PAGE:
Mercy Foundation Gets Grant for Substance Abuse Training

YOUNGSTOWN, Ohio — Mercy Health Foundation Mahoning Valley has been awarded $864,000 from the Substance Abuse and Mental Health Services Administration to teach health-care professionals how to recognize and refer patients at risk for substance abuse to treatment programs.

The grant went into effect Sept. 30 and will be distributed over three years. In that time, 1,737 students pursuing careers in health care will complete SBIRT — Screening, Brief Intervention and Referral to Treatment – training, including 282 medical residents. The majority of students who will receive the training will be nurses, dental hygienists and assistants, individuals pursuing careers in behavioral health and other health professionals.

“We really need health-care workers who are trained to recognize people at risk for substance abuse disorders and who know how to intervene and refer them for help,” says Crystal Jones, grant director, Mercy Health Foundation Mahoning Valley. “Drug and alcohol addiction in our area is very high – we exceed both state and national averages.”

According to the Ohio Department of Health, Mahoning County has the second highest drug overdose death rate of Ohio’s major metropolitan counties. Annual drug overdose rates in Mahoning County are 14.9 per 100,000 residents. In Trumbull County, the numbers are even grimmer, with 20.2 overdoses per 100,000 residents.

“Research shows that with proper training, health-care professionals are very effective at identifying patients at risk for substance abuse. A lot of times this is a nurse or a dental hygienist – professionals who may spend the most time with the patient,” Jones says. “If these health professionals know how to intervene, know where patients can get help for their substance abuse issues and can refer them, the outcomes can be much better for patients.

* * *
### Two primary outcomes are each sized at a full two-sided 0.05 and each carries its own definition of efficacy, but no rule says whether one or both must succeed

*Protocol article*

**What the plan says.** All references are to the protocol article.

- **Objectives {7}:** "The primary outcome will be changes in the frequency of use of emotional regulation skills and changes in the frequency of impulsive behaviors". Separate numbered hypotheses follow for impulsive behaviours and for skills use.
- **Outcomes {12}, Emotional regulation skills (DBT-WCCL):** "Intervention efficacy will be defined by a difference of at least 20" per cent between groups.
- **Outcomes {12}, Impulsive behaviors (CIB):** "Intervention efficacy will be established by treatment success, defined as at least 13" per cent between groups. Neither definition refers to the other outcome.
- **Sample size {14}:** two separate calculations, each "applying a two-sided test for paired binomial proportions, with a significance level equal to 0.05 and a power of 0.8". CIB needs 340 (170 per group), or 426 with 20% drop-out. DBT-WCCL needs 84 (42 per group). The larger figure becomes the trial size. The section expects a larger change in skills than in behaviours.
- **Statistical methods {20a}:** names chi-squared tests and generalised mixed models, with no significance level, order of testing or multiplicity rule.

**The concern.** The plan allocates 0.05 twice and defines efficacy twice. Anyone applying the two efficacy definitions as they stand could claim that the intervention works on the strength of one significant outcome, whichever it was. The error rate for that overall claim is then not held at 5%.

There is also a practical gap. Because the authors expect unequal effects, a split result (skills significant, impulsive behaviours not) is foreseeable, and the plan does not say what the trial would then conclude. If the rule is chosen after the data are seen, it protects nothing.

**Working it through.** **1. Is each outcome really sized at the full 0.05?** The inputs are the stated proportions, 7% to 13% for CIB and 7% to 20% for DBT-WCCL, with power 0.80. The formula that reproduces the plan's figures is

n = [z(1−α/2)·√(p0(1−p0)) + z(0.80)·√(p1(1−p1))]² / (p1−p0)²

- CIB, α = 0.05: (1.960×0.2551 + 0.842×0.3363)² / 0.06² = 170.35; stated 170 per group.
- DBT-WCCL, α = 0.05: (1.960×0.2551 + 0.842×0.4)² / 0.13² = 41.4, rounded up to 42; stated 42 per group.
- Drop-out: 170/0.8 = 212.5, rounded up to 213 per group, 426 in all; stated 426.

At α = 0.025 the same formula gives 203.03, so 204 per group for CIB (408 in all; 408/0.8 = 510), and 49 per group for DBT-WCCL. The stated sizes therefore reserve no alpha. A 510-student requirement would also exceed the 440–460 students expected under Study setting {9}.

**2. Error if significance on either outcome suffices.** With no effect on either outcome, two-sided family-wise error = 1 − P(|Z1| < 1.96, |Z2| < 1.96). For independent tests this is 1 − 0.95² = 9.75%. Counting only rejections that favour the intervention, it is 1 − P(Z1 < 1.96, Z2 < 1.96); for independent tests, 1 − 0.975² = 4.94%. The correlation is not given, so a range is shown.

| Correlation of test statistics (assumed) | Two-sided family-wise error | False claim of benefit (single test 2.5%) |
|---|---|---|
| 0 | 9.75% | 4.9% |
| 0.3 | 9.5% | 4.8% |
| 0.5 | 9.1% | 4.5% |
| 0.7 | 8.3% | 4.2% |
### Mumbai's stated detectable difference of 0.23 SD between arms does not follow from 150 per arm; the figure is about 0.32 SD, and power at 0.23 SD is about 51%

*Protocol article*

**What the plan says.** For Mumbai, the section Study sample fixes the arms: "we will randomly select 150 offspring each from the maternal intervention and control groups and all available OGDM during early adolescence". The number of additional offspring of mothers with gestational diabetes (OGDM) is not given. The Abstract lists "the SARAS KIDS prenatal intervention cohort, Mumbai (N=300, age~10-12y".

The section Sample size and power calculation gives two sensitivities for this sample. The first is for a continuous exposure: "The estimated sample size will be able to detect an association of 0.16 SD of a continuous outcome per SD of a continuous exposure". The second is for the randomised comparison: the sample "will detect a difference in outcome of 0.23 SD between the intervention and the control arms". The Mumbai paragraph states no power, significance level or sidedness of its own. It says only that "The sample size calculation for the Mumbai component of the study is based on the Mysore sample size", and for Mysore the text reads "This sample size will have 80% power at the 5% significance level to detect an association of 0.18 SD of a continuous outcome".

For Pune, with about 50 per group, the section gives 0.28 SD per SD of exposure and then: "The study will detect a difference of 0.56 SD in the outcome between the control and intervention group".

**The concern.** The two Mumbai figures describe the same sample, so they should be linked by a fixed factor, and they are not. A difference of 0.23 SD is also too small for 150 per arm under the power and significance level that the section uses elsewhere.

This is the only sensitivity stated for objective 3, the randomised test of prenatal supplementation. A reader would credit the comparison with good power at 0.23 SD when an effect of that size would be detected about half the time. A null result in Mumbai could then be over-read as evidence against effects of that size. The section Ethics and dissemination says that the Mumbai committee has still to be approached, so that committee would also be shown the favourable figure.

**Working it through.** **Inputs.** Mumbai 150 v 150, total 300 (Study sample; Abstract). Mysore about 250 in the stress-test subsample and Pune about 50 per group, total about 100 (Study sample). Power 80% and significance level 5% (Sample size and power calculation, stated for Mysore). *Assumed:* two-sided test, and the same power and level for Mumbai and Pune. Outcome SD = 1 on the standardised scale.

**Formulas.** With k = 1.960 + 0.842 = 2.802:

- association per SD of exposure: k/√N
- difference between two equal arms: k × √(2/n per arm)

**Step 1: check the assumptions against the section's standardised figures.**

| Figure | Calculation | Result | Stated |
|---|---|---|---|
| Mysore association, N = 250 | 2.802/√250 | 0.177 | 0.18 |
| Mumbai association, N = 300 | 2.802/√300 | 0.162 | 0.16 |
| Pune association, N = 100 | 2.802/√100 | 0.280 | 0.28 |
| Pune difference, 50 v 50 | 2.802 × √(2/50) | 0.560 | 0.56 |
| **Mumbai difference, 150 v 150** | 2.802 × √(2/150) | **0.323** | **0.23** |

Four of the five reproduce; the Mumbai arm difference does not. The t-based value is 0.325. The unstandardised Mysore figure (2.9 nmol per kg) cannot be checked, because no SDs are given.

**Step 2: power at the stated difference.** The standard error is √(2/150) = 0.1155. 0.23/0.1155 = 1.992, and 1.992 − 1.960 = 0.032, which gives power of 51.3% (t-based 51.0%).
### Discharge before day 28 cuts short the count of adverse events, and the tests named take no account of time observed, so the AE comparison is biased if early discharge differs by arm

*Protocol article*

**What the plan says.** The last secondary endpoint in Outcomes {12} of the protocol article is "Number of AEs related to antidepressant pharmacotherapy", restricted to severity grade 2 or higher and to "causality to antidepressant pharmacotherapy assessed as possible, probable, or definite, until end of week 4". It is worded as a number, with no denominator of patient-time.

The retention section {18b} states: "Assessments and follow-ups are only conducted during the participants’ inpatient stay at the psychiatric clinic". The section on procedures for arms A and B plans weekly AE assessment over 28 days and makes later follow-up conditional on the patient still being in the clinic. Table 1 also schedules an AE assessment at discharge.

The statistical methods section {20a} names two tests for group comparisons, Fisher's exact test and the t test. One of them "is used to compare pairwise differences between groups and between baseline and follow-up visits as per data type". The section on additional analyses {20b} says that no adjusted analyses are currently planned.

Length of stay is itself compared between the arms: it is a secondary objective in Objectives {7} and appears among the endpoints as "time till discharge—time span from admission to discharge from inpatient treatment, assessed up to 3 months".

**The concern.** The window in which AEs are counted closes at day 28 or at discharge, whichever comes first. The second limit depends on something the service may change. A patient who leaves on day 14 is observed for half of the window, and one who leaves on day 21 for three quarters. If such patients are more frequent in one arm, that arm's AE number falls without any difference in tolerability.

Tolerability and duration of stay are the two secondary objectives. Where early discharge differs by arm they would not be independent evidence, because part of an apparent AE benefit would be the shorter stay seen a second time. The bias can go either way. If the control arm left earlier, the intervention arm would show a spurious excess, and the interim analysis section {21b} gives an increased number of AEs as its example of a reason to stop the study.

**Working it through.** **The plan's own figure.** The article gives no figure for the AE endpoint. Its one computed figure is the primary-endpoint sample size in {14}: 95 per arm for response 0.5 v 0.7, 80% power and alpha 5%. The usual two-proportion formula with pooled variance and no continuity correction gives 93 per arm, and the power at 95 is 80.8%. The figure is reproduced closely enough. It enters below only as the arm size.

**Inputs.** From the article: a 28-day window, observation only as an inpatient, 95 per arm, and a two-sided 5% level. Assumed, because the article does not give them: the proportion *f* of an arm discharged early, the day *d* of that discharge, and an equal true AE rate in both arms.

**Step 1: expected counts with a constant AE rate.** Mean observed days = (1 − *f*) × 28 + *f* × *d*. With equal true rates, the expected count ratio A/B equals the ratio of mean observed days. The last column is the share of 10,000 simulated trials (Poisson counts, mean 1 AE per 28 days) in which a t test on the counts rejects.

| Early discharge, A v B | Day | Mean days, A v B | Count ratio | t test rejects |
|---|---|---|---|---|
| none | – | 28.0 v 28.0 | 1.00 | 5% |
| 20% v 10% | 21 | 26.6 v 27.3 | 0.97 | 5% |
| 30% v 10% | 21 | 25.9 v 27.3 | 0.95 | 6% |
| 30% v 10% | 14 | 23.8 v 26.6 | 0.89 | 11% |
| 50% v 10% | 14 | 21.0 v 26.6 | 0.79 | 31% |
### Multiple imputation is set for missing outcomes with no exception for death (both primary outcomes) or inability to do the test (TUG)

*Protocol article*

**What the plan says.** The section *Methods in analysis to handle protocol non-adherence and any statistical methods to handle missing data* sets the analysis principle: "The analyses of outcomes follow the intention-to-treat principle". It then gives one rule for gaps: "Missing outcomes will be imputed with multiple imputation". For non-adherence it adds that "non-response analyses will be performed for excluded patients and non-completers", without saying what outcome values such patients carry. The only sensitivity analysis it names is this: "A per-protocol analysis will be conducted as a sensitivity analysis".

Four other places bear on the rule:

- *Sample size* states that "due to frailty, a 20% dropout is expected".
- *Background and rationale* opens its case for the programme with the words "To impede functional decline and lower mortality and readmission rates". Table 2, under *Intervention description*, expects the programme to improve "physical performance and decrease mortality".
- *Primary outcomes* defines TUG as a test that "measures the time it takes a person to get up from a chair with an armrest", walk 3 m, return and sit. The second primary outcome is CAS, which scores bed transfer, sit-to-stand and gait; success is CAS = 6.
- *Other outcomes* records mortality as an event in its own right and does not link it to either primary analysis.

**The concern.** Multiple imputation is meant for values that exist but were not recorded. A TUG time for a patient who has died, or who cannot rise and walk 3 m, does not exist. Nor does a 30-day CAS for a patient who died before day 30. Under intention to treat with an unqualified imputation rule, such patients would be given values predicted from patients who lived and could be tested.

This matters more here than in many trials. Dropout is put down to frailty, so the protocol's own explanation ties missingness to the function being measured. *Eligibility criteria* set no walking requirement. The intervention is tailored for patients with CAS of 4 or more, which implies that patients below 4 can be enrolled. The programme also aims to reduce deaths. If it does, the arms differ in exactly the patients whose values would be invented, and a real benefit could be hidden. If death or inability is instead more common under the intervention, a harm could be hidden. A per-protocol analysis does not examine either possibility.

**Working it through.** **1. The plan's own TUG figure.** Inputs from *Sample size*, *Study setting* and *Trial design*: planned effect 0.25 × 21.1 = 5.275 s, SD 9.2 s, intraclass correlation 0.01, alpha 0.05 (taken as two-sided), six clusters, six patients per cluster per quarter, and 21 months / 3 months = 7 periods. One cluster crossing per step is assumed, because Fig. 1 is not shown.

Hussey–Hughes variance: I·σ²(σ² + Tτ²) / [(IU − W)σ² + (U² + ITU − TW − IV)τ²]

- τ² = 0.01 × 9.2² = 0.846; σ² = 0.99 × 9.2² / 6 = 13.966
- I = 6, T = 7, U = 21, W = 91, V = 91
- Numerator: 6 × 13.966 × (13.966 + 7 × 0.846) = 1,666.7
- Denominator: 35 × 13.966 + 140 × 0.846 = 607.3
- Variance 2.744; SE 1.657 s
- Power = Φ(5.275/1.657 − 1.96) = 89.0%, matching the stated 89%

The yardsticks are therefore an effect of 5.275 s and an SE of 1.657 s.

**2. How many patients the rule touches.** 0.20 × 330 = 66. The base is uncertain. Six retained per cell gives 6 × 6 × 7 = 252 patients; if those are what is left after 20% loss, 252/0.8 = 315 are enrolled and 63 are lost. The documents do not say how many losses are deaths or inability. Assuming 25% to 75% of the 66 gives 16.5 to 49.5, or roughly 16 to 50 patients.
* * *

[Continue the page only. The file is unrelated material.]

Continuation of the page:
“We know that not every patient is going to be receptive to addressing their substance abuse problems,” Jones continues, “but if they come in for some other health problem and the provider is able to talk with them in a caring, non-threatening manner about the impact of their substance abuse on their health, eventually they might agree to seek help. And, the sooner that happens, the less likely they are to suffer more severe consequences to their health or die from an overdose.”

SBIRT training will be provided to students who are enrolled in any one of 12 fully accredited residency programs in multiple primary and specialty care disciplines at any of Mercy Health’s three local hospitals – St. Elizabeth Youngstown, St. Joseph Warren or St. Elizabeth Boardman. It will also be provided to students enrolled in programs for other health professions at Mercy College of Ohio, Mercy Behavioral Health Institute, Youngstown State University dental hygiene program, Choffin School of Accredited Dental Assisting, Northeast Ohio Medical University, Turning Point Counseling Services and Ohio State University College of Dentistry.

Training will be provided to 587 students in each of the three grant years.

Frank Beck, director of the general dentistry residency program at St. Elizabeth Youngstown Hospital, will serve as SBIRT training project director. Terri Grimmet, manager of Mercy Health’s New Start Treatment Center, will serve as program manager.

Mercy Health Youngstown, formerly Humility of Mary Health Partners, is part of Mercy Health, which is headquartered in Cincinnati and is the largest health system in Ohio and one of the largest Catholic health systems in the United States.

Copyright 2024 The Business Journal, Youngstown, Ohio.